THE PATENTING OF LIFE
OVER TWO HUNDRED YEARS AGO, the U.S. passed its first Patent Act. Under this law it was understood that life forms were “products of nature” that could not be patented. However, in 1980, a misguided 5-4 Supreme Court decision changed the patenting of life picture by allowing for the patenting of a genetically engineered bacterium. Over the next decade the U.S. Patent and Trademark Office (PTO), without the approval of Congress, extended this decision to allow for the patenting of plants and animals. This two decade old PTO policy of allowing patents on life forms has significant national and international implications. Most immediately, it has led to the patenting of thousands of plants and animals and other life forms which always had been viewed as part of nature’s shared heritage. This corporate enclosure of the living commons ensures a few corporations’ control over most of the seeds of the earth. These patents have also become the key economic trigger for agricultural biotechnology while at the same time limiting the access of the public to various food crops, medicines and important research materials.
The patent policy has also resulted in a number of pernicious technologies receiving patent encouragement and protection. These include the technique of creating herbicide resistance in plants which allows for continued and increasing use of chemicals in agriculture. Patents have also been granted to U.S. companies for crops such as Basmati rice which are grown in the developing world. These “biopiracy” patents allow corporations to control the use and sale of these crops, thereby potentially depriving millions of Third World farmers of free use of their own native and traditional used plants. If continued, this will destroy the livelihood of these farmers and increase world hunger.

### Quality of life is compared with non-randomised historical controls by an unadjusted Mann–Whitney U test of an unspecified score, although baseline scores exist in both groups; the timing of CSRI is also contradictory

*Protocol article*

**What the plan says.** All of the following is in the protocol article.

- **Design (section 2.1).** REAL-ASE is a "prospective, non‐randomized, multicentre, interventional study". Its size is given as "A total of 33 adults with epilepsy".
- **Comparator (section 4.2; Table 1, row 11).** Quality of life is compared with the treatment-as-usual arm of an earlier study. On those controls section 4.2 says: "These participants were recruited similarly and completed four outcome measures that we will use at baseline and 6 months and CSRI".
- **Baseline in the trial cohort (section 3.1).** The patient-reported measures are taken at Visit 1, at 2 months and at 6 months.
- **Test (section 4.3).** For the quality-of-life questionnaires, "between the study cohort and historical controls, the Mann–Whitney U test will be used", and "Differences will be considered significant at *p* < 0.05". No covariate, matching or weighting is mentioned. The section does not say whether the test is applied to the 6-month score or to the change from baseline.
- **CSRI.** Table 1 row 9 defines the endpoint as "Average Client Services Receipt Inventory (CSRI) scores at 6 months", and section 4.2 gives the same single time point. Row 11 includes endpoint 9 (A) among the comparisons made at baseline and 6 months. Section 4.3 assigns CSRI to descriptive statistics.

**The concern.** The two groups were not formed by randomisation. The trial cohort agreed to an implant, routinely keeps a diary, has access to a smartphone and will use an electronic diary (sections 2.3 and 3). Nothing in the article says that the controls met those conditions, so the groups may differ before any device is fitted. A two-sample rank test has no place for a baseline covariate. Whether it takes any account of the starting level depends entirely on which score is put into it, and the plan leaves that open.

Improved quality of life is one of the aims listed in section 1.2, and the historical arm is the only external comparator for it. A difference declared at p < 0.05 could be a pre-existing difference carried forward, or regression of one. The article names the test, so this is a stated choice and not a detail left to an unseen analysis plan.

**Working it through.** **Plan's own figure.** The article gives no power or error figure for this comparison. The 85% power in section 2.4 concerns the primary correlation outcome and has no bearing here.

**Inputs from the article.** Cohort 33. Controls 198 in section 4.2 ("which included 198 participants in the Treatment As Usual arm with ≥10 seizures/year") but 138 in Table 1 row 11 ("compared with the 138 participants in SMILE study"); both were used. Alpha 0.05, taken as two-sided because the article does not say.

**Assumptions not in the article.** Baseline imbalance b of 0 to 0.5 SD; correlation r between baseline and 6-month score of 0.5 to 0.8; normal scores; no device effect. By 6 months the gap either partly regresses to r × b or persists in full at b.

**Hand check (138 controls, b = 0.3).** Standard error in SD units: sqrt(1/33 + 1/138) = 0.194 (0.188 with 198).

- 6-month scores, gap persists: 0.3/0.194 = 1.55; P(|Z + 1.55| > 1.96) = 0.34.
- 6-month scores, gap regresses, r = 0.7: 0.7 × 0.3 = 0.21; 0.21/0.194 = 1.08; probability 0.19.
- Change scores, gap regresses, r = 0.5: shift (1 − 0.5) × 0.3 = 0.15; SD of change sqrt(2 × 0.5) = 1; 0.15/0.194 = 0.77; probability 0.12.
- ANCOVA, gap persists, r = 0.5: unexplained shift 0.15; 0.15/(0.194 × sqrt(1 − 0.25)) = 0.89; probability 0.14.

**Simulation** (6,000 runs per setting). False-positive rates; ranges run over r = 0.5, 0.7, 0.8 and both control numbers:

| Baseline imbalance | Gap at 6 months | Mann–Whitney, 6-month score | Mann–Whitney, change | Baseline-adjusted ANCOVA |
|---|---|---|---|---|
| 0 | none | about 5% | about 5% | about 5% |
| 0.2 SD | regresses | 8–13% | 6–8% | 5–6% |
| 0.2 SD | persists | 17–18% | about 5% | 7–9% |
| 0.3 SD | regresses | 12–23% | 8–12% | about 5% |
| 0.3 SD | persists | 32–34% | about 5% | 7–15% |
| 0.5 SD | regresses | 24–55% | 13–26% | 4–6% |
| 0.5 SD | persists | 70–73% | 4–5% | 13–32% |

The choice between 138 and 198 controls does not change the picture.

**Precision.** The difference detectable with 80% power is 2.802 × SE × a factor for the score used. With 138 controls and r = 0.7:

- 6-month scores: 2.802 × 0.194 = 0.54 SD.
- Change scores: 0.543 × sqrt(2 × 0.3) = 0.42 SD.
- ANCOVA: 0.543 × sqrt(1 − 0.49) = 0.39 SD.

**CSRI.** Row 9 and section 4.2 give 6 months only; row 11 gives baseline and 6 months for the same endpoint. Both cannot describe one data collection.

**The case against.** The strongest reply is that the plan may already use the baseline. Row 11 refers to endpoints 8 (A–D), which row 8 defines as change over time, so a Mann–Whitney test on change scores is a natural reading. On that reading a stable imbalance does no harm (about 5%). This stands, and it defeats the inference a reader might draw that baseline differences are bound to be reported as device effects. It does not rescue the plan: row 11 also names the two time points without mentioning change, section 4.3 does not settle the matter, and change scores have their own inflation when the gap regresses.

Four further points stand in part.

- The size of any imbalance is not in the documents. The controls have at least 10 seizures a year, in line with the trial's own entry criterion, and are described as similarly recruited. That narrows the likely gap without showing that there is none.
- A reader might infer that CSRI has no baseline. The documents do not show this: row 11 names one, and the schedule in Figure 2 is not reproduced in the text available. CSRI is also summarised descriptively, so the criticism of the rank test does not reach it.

The CornerStone Campaign has initiated a number of efforts to monitor and change the PTO’s policies on the patenting of life. This includes a wide-range public and media education campaign. CSC is funding legal challenges to life patents filed by organizations and farmers from around the globe. Additionally, CSC is developing innovative legal strategies that seek to restore public control over our shared genetic heritage.
“The U.S. patenting of life policy has led to the patenting of thousands of plants, animals, cells and genes which always had been viewed as part of nature’s shared heritage. This corporate enclosure of the living commons ensures a few corporations’ control over most of the seeds of the earth.”
Vandana Shiva – Research Foundation for Science, Technology and Ecology